Cape Cod 5

April Infrastructure: Rate Case update from Cape Light Compact

Austin Brandt, Power supply planner for the Cape Light Compact, came to the April Infrastructure Committee meeting to update us on the Rate Case Public Hearings.

Changes in the Rate Case are a general increase in rates, alignment of rate classes between NSTAR and WMECo (Western Massachusetts Electric Co), consolidation of NSTAR rates, and changes to rate structures – including a charge for net-metered customers. EverSource is asking for permission to formally consolidate NSTAR & WMECo so they are no longer working as separate entities.

Austin said Eversource has proposed the rate increase to recover an annual revenue deficiency of about $96 million. The deficiency they’re claiming is based on revenue, capital expenses, operating expenses and rate of return during a test year. The rate of return is regulated by the Department of Public Utilities (DPU).

As part of the rate case they are reducing the over 63 rate classes to 10, and aligning rate classes between NSTAR and WMECo. Under the proposed plan, customers from Cape Cod to Western MA would pay the same rates as long as they are in the same rate class.

There is also a proposal to increase fixed customer charges from $3.75 to $8 for resident non-heat customers, as well as increasing the low-income discount, recovering the cost from other, non-low income customers.

Monthly minimum reliability contribution

Net-metered customers may see an increased fixed customer charge, above non net-metered customer charges, to more accurately reflect the cost of maintaining the grid. Austin says EverSource proposes collecting this through a demand charge based on peak use, since the system is built to supply peak demand.

Austin explained that by reducing the per-kWH rate utility companies reduce the net metering credit value, making local supply less attractive while collecting an amount from net-metered customers to maintain fixed grid costs. A representative from CVEC noted that these proposals disincentivize green energy and are not congruent with the Global Warming Act.

Decoupling and PBRM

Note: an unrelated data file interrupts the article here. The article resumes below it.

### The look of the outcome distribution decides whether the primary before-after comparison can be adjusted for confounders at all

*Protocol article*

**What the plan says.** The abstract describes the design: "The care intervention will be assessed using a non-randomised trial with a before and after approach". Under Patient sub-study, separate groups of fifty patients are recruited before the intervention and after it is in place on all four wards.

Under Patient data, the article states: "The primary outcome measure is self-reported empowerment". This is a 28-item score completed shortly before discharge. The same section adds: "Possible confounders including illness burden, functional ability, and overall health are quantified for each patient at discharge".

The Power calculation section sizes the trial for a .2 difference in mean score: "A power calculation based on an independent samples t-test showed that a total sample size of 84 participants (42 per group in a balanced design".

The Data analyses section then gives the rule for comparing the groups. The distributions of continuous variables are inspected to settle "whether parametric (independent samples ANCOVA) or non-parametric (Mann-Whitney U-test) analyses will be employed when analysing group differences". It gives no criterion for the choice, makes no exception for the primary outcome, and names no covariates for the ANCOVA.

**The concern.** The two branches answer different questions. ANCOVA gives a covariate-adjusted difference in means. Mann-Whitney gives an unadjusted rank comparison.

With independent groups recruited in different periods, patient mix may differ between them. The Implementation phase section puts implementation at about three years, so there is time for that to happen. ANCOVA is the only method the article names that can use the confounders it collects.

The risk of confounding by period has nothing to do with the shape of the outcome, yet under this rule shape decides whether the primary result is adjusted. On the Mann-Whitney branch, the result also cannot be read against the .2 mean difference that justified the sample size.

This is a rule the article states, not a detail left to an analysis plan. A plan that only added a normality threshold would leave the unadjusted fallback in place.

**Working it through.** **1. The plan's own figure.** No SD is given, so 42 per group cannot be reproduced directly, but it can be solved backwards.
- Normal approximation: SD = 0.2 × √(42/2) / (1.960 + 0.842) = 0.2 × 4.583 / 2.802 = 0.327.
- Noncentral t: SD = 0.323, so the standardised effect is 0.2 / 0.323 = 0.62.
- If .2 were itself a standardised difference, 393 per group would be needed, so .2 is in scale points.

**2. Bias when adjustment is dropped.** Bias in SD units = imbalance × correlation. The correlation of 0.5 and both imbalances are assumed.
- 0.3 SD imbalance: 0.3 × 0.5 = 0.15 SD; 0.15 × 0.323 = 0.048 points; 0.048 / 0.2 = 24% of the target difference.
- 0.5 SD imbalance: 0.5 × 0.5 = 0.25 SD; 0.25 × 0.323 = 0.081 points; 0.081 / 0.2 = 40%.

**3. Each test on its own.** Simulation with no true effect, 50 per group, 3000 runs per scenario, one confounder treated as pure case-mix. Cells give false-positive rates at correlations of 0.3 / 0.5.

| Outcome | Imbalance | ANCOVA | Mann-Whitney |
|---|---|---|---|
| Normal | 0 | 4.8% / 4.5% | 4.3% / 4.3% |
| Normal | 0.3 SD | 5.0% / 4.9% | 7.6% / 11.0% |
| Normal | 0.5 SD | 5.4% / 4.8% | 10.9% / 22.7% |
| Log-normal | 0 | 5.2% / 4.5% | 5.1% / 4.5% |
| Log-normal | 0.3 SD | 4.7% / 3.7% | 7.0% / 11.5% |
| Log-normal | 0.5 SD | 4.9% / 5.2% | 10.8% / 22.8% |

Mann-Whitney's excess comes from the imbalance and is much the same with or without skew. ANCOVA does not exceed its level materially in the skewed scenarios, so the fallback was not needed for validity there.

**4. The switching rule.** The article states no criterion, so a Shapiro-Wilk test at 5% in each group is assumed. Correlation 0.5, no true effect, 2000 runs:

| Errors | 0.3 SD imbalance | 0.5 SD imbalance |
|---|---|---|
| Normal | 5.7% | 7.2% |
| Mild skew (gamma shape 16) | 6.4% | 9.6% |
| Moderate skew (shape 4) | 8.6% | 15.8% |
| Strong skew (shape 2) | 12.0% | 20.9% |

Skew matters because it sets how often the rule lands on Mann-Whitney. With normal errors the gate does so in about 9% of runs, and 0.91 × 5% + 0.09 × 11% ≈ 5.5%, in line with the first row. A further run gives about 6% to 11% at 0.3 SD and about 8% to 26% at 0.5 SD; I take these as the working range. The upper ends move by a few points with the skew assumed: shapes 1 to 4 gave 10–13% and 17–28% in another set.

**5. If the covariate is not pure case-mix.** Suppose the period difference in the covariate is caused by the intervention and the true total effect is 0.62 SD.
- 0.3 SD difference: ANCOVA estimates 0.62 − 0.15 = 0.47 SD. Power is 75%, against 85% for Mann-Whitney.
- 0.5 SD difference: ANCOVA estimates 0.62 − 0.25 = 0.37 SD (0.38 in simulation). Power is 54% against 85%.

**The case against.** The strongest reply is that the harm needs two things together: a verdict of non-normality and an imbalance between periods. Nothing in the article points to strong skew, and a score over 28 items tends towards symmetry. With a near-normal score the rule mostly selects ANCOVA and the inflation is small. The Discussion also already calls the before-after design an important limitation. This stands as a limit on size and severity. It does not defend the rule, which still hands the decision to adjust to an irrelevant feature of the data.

There is also a proposal for a performance-based ratemaking mechanism (PBRM) to decouple revenue from kWh sales and comply with DPU Order 07-50-A which removes disincentives. To reach our green house reduction goals, Austin explained, we don’t want utilities motivated to sell more. Performance Based Ratemaking Mechanism adjusts rates annually in accordance with revenue-cap formula, in tandem with decoupling. All Eversource rate case docket filings can be found by visiting the DPU File Room Website, selecting Dockets/Filings, Docket by Number, 17-05.

Grid Modernization Base Commitment

Some of what they’re proposing are foundation items taken out of the grid modernization docket we discussed in previous meetings. This includes many of the grid-facing improvements proposed in the grid mod filing including foundational investments in automation and sensing technology, investments in grid-scale energy storage, DER customer portal, and EV charging infrastructure.

Austin said Cape Light Compact is concerned with the rate design and how they are assessing charges – especially flat customer charges. “We are aggressively energy efficient here,” he said of the Cape. With flat customer charges, reducing usage doesn’t have the same financial impact. Demand-based rates for residential net-metered customers doesn’t encourage efficient behavior, and makes it harder for small commercial customers to manage bills and usage.

CLC is making sure the formula for PBRM is reasonable and doesn’t include windfalls for the company. They are also interested in the grid modernization investments, wanting to make sure they are prudent investments, with a mechanism to check on the return.

Austin reported that the CLC governing board voted to intervene in rate case at their 1/11/17 meeting. They petitioned for and were granted intervening status, which means they can ask discovery questions, sponsor witness testimony, cross examine other witnesses, and file briefs to sum up their position based on evidentiary hearings. They are aligned with many of the other interveners and plan to sponsor witnesses to testify on PBRM, rate consolidation, and impact on the Cape and Vineyard.

The procedural schedule and instructions for filing public comment are on the Cape Light Compact website: www.capelightcompact.org. CLC encourages individuals and organizations to attend public hearings and submit written comments to the DPU. The public comment period ends on 5/31/17.

There will be an infrastructure committee meeting before the end of the public comment period.

Rate Case Presentation 04.19.17 (PDF)

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